• 726 Words
    • 3 Pages
    Improved Essays
  • Improved Essays

    Sexuality In Lysistrata

    • 1100 Words
    • 5 Pages

    The most important difference between the Maestà and Lysistrata involves how sexuality is viewed by society. In the Greek religion of Lysistrata sexuality is always welcomed, even to the point of it being part of their rituals. Whereas the Roman Catholic Christian religion of the Maestà is not very open about sex, they valued purity. This is the most important difference because it shows how each culture valued sexuality of their people. The Greek religion incorporated sexuality into their…

    • 1100 Words
    • 5 Pages
    Improved Essays
  • Improved Essays

    Masculinity In Lysistrata

    • 1156 Words
    • 5 Pages

    Comparative Analysis in Lysistrata Lines 507-520 & 360-369 I will argue that these two passages are a commentary on the state of masculinity in this play. These two passages reveal the fragility of masculinity. This fragility is revealed through their tendency for violence and aggression, poor decision-making abilities and absolute refusal to be questioned about their decisions. Aristophanes uses these passages to remark on how instead of men being the stronger sex, their fragile masculinity…

    • 1156 Words
    • 5 Pages
    Improved Essays
  • Improved Essays

    Lysistrata Gender

    • 798 Words
    • 4 Pages

    The Enemy Henry Kissinger once said, “‘Nobody will ever win the battle of the sexes. There is too much fraternizing with the enemy’” (“MLA”). The genders will always be tied together in some way because we can’t live without the other half. Women can be single and independent like men with it still being socially acceptable. Women and men have no idea who’s to do what because of the way society has changed. In Lysistrata, a play by Aristophanes, humor is used in characterization to prove the…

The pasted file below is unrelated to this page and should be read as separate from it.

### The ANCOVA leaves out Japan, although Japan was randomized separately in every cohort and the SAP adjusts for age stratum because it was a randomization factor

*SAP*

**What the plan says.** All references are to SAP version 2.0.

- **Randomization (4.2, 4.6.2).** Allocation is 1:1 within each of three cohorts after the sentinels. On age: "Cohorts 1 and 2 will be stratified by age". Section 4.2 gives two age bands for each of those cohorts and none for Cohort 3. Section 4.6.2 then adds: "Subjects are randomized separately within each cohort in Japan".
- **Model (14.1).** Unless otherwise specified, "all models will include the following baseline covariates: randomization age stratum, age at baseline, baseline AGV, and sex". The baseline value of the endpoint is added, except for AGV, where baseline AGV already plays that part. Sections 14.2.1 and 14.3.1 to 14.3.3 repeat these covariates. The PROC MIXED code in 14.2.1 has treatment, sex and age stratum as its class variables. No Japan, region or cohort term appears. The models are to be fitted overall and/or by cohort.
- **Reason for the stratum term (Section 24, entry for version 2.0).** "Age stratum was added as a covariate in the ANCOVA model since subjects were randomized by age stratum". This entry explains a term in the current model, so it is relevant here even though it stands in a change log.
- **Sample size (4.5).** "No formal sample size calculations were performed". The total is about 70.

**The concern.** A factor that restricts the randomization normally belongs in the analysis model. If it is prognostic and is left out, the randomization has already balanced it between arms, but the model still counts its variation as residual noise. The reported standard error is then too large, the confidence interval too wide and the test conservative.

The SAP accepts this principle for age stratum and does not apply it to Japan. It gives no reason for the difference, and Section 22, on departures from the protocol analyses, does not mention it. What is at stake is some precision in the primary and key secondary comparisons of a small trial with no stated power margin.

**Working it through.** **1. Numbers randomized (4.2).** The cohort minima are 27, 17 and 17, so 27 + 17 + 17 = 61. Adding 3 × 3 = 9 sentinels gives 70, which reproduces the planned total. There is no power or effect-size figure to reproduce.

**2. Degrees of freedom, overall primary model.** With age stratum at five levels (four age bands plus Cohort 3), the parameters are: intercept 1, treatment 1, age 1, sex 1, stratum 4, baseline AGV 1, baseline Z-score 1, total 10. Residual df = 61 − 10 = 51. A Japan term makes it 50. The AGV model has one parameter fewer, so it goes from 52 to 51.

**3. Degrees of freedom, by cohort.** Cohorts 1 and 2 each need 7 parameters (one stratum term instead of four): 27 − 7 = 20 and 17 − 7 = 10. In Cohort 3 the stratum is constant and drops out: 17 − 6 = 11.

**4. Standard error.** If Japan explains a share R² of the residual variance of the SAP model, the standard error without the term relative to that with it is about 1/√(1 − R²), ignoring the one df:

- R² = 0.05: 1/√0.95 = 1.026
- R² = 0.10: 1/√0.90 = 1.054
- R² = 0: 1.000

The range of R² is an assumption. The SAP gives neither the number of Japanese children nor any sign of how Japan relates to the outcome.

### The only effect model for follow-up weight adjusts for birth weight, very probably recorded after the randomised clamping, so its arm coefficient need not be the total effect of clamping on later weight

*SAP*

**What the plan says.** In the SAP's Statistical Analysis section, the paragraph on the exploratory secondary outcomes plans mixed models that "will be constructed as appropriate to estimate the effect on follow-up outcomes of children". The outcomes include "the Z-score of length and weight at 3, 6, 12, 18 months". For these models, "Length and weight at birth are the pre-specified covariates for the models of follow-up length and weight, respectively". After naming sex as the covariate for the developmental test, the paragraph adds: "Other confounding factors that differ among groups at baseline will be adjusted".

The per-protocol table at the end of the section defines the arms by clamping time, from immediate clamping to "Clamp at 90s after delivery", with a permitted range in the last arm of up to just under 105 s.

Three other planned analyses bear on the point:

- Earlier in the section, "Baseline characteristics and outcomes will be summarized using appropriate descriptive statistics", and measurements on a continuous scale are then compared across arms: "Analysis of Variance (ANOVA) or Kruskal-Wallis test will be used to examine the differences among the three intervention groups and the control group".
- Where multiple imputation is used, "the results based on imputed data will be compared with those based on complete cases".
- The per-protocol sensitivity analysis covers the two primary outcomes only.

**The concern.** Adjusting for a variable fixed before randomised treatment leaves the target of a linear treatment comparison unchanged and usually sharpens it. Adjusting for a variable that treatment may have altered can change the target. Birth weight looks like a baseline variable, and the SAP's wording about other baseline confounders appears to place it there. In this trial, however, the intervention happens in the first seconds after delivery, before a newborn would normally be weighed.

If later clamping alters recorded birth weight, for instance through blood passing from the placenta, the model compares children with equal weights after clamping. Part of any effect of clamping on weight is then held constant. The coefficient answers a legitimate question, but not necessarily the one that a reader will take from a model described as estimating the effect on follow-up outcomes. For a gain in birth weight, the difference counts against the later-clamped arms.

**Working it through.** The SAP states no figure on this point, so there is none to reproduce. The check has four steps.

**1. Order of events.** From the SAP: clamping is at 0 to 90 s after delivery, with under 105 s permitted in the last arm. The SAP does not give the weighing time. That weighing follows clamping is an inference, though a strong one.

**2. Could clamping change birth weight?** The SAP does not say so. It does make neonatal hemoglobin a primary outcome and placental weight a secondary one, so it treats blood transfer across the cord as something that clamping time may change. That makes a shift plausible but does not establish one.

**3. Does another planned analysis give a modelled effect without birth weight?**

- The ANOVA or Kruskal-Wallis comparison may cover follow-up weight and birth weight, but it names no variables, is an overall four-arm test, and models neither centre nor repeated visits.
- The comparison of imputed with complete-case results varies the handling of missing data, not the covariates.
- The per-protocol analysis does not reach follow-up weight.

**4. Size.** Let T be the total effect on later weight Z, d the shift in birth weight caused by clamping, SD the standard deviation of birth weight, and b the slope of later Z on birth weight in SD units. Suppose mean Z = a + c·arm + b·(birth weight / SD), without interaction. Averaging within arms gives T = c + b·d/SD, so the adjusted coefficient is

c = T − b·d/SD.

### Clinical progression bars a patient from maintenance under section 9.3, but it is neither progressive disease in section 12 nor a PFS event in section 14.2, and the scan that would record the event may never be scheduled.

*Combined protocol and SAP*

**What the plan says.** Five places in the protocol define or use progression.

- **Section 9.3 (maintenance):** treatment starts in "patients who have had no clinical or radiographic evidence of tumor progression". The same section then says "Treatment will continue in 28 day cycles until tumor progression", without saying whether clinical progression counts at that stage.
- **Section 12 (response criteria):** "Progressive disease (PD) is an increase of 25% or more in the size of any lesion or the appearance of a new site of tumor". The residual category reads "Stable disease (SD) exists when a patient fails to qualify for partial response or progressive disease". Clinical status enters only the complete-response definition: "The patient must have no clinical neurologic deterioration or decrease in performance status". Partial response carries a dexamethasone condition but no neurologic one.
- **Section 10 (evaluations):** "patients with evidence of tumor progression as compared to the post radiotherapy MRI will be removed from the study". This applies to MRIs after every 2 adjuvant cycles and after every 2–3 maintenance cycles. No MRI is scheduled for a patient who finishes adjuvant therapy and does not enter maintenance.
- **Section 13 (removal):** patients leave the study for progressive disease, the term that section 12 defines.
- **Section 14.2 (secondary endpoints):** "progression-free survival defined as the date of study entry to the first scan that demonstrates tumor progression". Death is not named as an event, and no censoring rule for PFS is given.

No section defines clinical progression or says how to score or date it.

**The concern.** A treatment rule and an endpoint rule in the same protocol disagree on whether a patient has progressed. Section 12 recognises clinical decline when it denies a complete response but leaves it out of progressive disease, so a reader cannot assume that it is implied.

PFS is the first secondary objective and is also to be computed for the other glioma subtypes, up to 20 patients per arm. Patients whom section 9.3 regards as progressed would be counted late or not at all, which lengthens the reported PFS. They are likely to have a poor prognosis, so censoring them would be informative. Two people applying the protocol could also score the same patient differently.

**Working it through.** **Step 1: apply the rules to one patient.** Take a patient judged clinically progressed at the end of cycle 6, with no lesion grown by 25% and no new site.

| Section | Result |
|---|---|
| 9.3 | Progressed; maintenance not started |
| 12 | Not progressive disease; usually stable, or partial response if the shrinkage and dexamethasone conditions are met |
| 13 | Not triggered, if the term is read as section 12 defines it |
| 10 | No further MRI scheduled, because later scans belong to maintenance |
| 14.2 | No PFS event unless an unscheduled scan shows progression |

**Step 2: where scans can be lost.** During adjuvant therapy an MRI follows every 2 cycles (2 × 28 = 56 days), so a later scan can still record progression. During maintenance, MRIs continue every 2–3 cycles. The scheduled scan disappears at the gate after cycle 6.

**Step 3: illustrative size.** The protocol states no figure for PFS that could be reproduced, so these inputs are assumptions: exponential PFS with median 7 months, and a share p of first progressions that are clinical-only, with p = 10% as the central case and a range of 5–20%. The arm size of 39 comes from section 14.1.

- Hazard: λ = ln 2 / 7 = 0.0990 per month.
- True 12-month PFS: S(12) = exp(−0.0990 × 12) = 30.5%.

• 798 Words
    • 4 Pages
    Improved Essays
  • Improved Essays

    Feminism In Lysistrata

    • 1247 Words
    • 5 Pages

    strong, sexual, and very opinionated man which he had reflected in his comedy play, “Lysistrata”. This comedy was quite the hit with many Athenian men for the simple fact that Lysistrata is a woman who was able to annihilate the Peloponnesian War with the help of women from different city-states, including Sparta. The Peloponnesian War that was between Athens and Sparta had begun over jealousy of each other’s power in Greece and had lasted from 431 to 404 BC. Aristophanes’ first viewed the play…

    • 1247 Words
    • 5 Pages
    Improved Essays
  • Superior Essays

    Lysistrata Analysis

    • 1036 Words
    • 5 Pages

    Around the year 400 BC, Aristophanes wrote the comedic play Lysistrata to convince Athenians to stop the Peloponnesian War against Sparta. The main protagonist, Lysistrata, is a brilliant Athenian woman who rallies a sex strike within Athens and Sparta in order to force a peace treaty between the two city-states. In addition to incorporating sexuality as a comedic element in his play, which the Greeks embraced as a natural side of humanity, Aristophanes also utilizes the elements: dramatic…

    • 1036 Words
    • 5 Pages
    Superior Essays
  • Previous
    Page 1 2 3 4 5 6 7 8 9